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IFCOMP 2005 - Cheiron

Game #26: Cheiron, by Elisabeth Polli and Sarah Clelland
Played On: 10/31/2005 (4:35 PM to 5:00 PM)
Unofficial Score: 2.0 (1.5 base with +0.5 skew)

     “Cheiron was the wise centaur who taught medicine and healing to Asclepius, the ancient Greek god of healing.” It sounds like a lead-in for a pretty cool fantasy adventure.

     It isn’t. Cheiron is interactive non-fiction. More accurately, it’s a detailed diagnostics simulation probably of interest only to medical students. As a student doctor, you’ve been assigned the task of examining and diagnosing four different patients at St. Jude’s Hospital. The trappings of IF are here – an inventory, some familiar verbs, and directional movement between floors and rooms – but there, the similarities falter. I didn’t encounter any implemented scenery, although the brief room descriptions do include some superfluous details to make it a more believable, realistic setting.

     It’s interesting that in my last review, I was just mentioning the shortcomings of my ranking scheme. I definitely need to factor in “fun” as more than just a reason for skewing if I review next year’s competition. In a different context, Cheiron might be incredibly useful. It might even be fun, in the same way a cooking simulator might appeal to a would-be chef, or a real (and accurately complex) flight simulator would appeal to a real pilot. It seems out of place in a competition for interactive fiction, though.

     I don’t know how likely it is that Cheiron is solvable to anyone without formal medical training. I wasn’t even sure what every basic diagnostic method meant, although it made sense after reading some info in the “help” section. The simulation is good about reminding the participant what to do (wash your hands, introduce yourself, ask for consent, begin the diagnostic process), but I don’t know how much further this goes. I managed to keep at it for just over half an hour, and the last part of that was just me trying to trick the parser into giving inappropriate responses to some general commands for my own amusement. My guess is, had I been able to plunder my way through a general diagnosis based on various noun ambiguities (with so many dozens of individual body parts, “arm” and “leg” just won’t cut it), I’d have still been scratching my head at what it all meant. It’s possible that the authors might have guided me toward the right answer, if I could narrow in on the right tests for the right body parts, and if I could ask the patient the right questions.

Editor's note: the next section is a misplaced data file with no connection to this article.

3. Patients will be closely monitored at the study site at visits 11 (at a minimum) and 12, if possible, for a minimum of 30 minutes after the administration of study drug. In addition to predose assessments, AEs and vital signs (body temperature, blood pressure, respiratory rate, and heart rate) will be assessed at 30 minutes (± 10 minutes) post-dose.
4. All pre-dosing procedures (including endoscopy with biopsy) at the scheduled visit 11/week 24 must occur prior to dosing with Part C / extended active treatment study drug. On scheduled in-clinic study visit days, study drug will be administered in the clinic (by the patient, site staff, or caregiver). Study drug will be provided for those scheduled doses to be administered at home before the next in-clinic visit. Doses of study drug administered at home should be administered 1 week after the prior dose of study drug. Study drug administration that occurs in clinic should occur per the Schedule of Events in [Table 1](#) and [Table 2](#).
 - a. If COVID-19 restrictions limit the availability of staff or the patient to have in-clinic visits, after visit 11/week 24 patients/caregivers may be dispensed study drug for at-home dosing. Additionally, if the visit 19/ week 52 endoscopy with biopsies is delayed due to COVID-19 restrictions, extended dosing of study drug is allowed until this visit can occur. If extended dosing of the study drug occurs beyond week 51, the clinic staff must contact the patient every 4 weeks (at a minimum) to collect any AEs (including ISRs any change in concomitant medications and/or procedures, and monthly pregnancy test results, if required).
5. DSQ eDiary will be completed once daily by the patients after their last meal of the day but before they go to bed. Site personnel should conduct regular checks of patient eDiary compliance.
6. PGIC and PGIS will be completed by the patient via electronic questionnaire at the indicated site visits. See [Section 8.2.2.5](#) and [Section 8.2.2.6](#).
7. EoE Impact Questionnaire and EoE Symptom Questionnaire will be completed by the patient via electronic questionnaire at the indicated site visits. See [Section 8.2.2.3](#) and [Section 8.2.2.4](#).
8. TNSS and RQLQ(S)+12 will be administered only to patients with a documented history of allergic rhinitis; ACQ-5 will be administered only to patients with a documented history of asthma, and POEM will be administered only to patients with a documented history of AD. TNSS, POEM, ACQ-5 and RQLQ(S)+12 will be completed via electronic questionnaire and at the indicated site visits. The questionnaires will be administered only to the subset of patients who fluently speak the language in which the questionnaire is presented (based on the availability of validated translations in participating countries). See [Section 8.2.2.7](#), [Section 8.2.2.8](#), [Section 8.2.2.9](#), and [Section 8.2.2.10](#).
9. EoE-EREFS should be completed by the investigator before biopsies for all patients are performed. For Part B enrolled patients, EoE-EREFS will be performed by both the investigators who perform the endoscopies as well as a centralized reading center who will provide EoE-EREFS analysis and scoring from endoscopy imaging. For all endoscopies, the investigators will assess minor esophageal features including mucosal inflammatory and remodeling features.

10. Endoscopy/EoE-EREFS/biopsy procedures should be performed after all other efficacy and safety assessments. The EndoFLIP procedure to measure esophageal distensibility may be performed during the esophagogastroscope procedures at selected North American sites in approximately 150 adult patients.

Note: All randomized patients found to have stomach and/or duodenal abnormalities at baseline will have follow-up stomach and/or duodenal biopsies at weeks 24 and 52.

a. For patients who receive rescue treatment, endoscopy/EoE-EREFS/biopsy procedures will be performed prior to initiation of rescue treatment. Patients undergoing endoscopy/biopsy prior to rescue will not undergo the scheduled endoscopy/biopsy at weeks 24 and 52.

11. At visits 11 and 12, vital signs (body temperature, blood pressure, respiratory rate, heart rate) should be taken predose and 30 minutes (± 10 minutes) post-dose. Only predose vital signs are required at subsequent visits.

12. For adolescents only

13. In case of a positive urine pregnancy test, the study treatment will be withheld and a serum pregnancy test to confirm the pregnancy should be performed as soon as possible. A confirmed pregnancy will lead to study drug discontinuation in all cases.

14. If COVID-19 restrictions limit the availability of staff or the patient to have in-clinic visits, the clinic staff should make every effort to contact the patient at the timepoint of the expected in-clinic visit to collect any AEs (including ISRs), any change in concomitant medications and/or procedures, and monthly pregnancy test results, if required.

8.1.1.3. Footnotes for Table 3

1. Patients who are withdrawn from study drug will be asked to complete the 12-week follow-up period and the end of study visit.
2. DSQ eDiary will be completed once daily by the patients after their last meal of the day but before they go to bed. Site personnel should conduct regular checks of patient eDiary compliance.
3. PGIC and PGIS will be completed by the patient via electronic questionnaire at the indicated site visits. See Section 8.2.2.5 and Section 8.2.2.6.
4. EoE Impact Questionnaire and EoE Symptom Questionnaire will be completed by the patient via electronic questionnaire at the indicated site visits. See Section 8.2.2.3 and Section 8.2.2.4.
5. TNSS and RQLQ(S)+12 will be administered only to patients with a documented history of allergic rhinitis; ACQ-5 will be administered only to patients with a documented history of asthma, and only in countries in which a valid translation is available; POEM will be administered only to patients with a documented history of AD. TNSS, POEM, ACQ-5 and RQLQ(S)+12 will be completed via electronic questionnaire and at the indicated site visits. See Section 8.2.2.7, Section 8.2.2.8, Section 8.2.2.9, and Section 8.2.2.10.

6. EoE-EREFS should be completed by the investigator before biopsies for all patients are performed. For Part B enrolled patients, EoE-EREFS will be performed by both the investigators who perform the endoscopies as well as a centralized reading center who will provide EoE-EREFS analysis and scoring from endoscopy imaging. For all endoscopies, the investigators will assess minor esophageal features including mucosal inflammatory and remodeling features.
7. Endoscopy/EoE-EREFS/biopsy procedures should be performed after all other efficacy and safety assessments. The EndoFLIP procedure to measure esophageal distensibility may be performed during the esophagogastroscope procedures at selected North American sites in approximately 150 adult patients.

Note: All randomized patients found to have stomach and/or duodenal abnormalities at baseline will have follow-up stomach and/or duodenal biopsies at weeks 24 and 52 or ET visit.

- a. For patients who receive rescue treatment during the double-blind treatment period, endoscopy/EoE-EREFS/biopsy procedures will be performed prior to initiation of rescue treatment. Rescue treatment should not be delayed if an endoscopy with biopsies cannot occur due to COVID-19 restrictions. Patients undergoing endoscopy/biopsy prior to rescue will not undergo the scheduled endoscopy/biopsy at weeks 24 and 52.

I just couldn’t figure it all out. At first, I wanted to, but that feeling gave way to frustration and boredom. This isn’t meant as a criticism of the authors’ work. I’m sure they’ve both become great doctors, and coding such an elaborate system was probably a great achievement. The heartbeat sound effect and the photo illustrations were nice touches. I added a half-point skew to the 1.5 base because of this, and as a nod to a program that would probably be great in a different context.

     Aside from strange errors that refer to patients as “puppets” when trying to “look at” them, the simulation seemed to work well enough. This is an interactive fiction competition, though, and I didn’t enjoy Cheiron as that. Base score plus skew: 2.0.

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